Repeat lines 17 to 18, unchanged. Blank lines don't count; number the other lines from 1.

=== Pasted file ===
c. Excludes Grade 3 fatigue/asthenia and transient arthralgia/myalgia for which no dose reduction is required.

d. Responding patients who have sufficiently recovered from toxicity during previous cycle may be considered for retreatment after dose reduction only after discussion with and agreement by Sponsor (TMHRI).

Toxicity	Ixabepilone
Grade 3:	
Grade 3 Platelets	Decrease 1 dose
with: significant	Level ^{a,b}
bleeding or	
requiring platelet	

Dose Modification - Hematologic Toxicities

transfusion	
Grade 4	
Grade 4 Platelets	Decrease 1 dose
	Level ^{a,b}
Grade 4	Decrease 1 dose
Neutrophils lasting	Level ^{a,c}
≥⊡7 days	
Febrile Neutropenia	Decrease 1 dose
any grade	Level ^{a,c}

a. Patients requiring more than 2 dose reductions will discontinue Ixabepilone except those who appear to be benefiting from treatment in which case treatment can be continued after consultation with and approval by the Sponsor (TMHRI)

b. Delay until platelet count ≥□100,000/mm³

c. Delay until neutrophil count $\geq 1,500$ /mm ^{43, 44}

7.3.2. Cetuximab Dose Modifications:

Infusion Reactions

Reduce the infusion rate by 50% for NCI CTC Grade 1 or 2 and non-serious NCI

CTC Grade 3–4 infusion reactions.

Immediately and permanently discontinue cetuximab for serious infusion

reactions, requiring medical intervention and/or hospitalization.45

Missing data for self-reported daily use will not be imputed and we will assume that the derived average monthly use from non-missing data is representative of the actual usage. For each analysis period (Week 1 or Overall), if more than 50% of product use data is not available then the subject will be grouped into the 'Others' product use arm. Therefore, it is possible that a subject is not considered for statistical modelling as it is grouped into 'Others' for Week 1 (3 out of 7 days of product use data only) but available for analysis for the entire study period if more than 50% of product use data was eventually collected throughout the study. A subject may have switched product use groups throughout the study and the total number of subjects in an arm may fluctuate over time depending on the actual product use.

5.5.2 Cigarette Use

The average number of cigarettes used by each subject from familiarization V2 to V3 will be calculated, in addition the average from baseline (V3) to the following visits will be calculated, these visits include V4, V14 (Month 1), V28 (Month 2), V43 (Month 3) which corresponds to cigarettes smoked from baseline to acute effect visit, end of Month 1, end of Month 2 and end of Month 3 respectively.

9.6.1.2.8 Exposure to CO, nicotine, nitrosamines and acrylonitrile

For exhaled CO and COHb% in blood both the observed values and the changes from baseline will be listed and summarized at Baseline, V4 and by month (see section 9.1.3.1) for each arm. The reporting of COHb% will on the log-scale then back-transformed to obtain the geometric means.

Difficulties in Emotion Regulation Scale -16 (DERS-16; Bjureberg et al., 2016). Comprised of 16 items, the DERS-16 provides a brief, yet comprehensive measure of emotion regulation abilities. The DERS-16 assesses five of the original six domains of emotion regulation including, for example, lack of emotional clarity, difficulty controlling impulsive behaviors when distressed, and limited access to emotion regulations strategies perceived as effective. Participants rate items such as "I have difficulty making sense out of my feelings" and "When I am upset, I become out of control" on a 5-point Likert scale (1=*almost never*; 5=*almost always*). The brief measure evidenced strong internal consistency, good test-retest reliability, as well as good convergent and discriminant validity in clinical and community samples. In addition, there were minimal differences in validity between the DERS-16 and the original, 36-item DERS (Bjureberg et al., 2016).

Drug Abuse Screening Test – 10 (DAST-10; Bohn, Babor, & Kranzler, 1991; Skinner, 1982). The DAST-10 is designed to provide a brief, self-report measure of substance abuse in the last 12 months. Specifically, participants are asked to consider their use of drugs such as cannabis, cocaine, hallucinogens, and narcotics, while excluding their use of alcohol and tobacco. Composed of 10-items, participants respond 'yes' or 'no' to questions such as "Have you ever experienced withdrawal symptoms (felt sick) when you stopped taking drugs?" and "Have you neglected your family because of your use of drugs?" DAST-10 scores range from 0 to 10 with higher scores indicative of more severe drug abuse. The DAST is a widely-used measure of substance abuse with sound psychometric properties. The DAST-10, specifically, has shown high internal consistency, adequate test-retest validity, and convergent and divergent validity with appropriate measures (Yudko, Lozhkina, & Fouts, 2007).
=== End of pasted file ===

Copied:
Febrile Neutropenia	Decrease 1 dose
any grade	Level ^{a,c}